George A. Kasem ’49, LLB ’51, of Carlsbad, Calif; Feb. 11, 2002, of pneumonia, at the age of 82. He was the first Arab American to serve in the House of Representatives. Raised in Los Angeles, Kasem served in the Army Air Force during World War II and then earned his bachelor’s and law degrees. He practiced law in the Los Angeles area for most of his career. A liberal Democrat, he was elected to serve the 25th District, encompassing West Covina, in 1958, but lost his bid for reelection in 1960. During his brief tenure in Washington, Kasem worked for federal aid to education, medical care for the aged and funding of the San Gabriel Valley Flood Control project. Kasem served as a commissioner at Citrus Municipal Court in West Covina from 1978 until 1984. He is survived by his wife of 54 years, Catherine; a daughter, Janet Orr; and two grandchildren.

Kenneth L. Weatherholt ’49, of San Clemente, Calif.; February 2002, after a long battle with cancer, at the age of 78. He served in the U.S. Army during World War II, traveling with General Patton’s 3rd Army across Europe and earning a Bronze Star. He then attended Fullerton Community College before transferring to USC. He later earned a master’s and administrative credential from Cal State Los Angeles. He spent 30 years with Alhambra City schools as a math and science teacher, department chairman, adult education teacher and administrator. In addition to teaching, he spent a number of years coaching the high school golf team. After an early retirement, he pursued his interest in golf, working as a starter in a pro shop and winning several senior tournaments. He is survived by his wife of 53 years, Marjorie Bovard Malcom ’45; two children; six grandchildren; and one great-grandchild.

Keith Orville Burnham ’50, of Newport Beach, Calif.; March 30, 2002, after a long battle with leukemia, at the age of 78. He served in the U.S. Army’s Air Corps during World War II; when he returned to the U.S., he pursued a career in real estate development. He was active in local community organizations, including the Newport-Irvine Rotary Club, which he served the organization in several capacities. He was also a past director of the Whittier YMCA and of the Whittier Chamber of Commerce, and served on that city’s board of appeals. After moving to Newport Beach in 1969, he became active in Big Brothers and Big Sisters of Orange County and became president of that organization. He remained on its advisory board for several years. He is survived by wife of 54 years, Barbara; children Kay, Brent, Elise, Scott and Jamie; 16 grandchildren and three great-grandchildren. In lieu of flowers, donations may be made to the Rotary Foundation of Leukemia Society.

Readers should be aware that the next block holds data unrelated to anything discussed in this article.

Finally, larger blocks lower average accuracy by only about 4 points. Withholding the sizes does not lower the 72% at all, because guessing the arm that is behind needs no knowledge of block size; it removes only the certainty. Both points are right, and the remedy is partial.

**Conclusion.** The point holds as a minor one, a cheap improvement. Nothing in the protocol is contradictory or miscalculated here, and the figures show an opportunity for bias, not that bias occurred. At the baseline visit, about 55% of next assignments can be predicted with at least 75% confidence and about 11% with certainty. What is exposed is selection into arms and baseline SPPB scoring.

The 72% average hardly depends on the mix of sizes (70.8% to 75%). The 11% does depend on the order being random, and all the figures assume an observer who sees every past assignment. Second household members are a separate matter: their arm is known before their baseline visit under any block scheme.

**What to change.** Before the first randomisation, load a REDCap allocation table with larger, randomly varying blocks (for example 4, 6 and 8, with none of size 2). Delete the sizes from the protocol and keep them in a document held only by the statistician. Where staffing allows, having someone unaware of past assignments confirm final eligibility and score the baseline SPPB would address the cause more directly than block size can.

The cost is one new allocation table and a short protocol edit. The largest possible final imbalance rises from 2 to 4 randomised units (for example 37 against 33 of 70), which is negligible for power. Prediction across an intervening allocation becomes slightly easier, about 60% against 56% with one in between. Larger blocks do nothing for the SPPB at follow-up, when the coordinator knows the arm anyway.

Robert Wallance Mintie ’50, of Telluride, Colo.; Sept. 16, 2001, at the age of 74. He was president of Mintie Corporation, a third-generation business, until his semi-retirement in 1997, continuing as chairman of the board emeritus. He was an accomplished portrait painter, was treasurer of the Palm Desert Museum Artist’s Council and was actively involved with Artists of Ironwood at Ironwood Country Club in Palm Desert, Calif. While at USC, he was a member of Phi Psi fraternity. He is survived by his wife of 48 years, Tally; son Kevin; former daughter-in-law Sharon; son James; daughter-in-law Lauren; daughter Carrie Gilmore; son-in-law Greg; and six grandchildren, Katherine, Bryce, Kelly, Sean, Griffin and Carter. In lieu of flowers, donations may be made to the Palm Desert Museum Education Department, 101 Museum Drive, Palm Springs, Calif., 92262.

Robert Johannsen ’51, MD ’59, of Rancho Mirage, Calif.; Dec. 29, 2001, at the age of 72. He served three years as a naval officer during the Korean War; after his discharge, he entered USC Medical School. He trained at the Naval Hospital, San Diego for his one-year internship. He practiced general medicine for two years before entering a three-year residency in ophthalmology at USC General Hospital. He returned to private practice in West Covina in 1965; during that time, he was elected chief of staff at the Queen of the Valley Hospital. In 1989 he spent one month in Mombassa, Kenya, doing eye surgery as a volunteer surgeon. He retired in 1992. He is survived by his wife, Geri; daughter and son-in-law Jan and Ken MacLeod of Coronado, Calif.; son Robert Jay of San Diego, Calif.; and five grandchildren. The family suggests donations to the Odyssey Hospice of Palm Desert, Calif.